After induction of seizure, all mice were monitored for seizure behaviors for 2 h. Seizure behaviors were categorized into five different grades according to the previously defined Racine scale.12 Twelve mice from each group were graded according to the maximum seizure behavioral response observed.
Differences between two groups were statistically analyzed using unpaired Student’s t-tests; a value of p<0.05 was considered significant. All data are presented as means (±SD).
After intraperitoneal administration of BHB, we confirmed that blood BHB levels in treated mice were significantly increased compared with those in controls (4.54±1.99 mM vs. 0.32±0.15 mM, p < 0.001) (Figure 1).
To ascertain the effect of the BHB treatment, the latency to the onset of seizures and seizure behaviors were monitored. The mean (±SD) latency to the onset of seizure after pilocarpine injection was significantly prolonged in BHB-treated mice compared with controls (4.83±1.95 min vs. 3.67±1.90 min, p<0.01) (Figure 2). During the 2 hour monitoring of seizure behaviors to determine seizure severity, all monitored mice developed typical seizure behaviors after pilocarpine administration. However, the seizure behavior grades, the seizure severity, were not significantly different between BHB- treated and control mice (4.82±0.60 vs. 4.25±1.22, Figure 3).
There is no more controversy that the ketogenic diet is effective against refractory epilepsy. It has also been shown to be effective at increasing thresholds to flurothyl-induced seizures in several inbred strains of mice.10,13,14 The mechanism of action of the diet, however, has not been answered yet1 although several mechanisms have been hypothesized. Proposed mechanisms include direct modulation of ion channels via ketone bodies,15 activation of ATP-sensitive potassium (KATP) channels via glucose restriction,16 increased noradrenergic tone,14 and increased GABAergic inhibitory signaling.17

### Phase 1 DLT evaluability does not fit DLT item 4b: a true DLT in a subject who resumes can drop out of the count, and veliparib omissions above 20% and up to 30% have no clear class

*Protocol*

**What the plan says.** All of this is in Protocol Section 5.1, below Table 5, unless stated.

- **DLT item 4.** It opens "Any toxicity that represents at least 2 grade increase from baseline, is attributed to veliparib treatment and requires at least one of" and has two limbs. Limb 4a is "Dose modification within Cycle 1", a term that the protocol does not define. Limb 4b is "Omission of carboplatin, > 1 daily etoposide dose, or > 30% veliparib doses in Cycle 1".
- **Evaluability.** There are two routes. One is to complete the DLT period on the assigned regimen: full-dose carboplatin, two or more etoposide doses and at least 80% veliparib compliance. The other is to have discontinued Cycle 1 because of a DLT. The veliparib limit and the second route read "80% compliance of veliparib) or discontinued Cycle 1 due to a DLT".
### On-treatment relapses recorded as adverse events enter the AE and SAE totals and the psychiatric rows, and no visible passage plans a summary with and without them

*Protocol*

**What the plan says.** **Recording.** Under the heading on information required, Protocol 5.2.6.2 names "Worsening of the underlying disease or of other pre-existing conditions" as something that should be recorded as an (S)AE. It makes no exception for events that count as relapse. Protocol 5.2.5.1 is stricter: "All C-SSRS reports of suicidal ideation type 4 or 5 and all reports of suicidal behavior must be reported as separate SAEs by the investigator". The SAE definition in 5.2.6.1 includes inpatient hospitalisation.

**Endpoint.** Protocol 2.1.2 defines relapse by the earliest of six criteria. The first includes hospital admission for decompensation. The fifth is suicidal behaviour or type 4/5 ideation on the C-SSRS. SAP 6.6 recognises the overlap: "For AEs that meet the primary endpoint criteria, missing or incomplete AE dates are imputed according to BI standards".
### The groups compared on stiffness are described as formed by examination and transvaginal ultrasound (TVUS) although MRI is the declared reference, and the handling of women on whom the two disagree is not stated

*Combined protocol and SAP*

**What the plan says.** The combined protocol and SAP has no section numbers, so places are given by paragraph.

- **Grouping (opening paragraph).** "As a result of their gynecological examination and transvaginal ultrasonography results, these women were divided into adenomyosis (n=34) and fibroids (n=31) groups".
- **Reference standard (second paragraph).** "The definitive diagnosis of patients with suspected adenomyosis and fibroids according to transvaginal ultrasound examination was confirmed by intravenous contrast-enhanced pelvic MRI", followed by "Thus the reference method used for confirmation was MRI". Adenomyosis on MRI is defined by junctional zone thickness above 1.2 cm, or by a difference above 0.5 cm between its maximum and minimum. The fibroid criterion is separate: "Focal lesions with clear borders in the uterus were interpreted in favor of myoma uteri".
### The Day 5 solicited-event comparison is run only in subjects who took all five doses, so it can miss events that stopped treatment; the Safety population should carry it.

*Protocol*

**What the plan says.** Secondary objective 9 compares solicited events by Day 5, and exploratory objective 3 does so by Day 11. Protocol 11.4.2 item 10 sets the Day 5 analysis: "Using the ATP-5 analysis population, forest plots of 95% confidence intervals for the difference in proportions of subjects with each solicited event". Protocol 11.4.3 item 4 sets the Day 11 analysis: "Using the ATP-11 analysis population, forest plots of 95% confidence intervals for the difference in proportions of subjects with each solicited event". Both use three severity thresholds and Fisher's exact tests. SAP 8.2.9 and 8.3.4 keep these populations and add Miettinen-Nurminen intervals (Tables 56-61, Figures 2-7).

Here, the main hypothesis of our present study is that ketone body, a product of ketogenic diet, has direct anticonvulsant effects. We have already examined this hypothesis in previously published studies.7–9 We chose the most stable physiologic ketone body-BHB-as the representative ketone body for the present study. In our study, injection of BHB could mimic the conditions under fasting and increased blood BHB level around 4–5 mM as previously shown. And this increased BHB was accompanied by an increase in the threshold for pilocarpine-induced seizures in these mature animals. Although seizure severity, measured as seizure behavior grade, was not significantly different, the latency to the onset of seizure induced by pilocarpine was significantly prolonged in BHB-treated mice compared with controls. These results are consistent with our previous reports that treatment with BHB raises the threshold in young animals with flurothyl-induced seizures7,8 and young mice with pilocarpine-induced seizures.9 This shows that BHB has a direct anticonvulsant effect and can be a main anticonvulsant component of the ketogenic diet.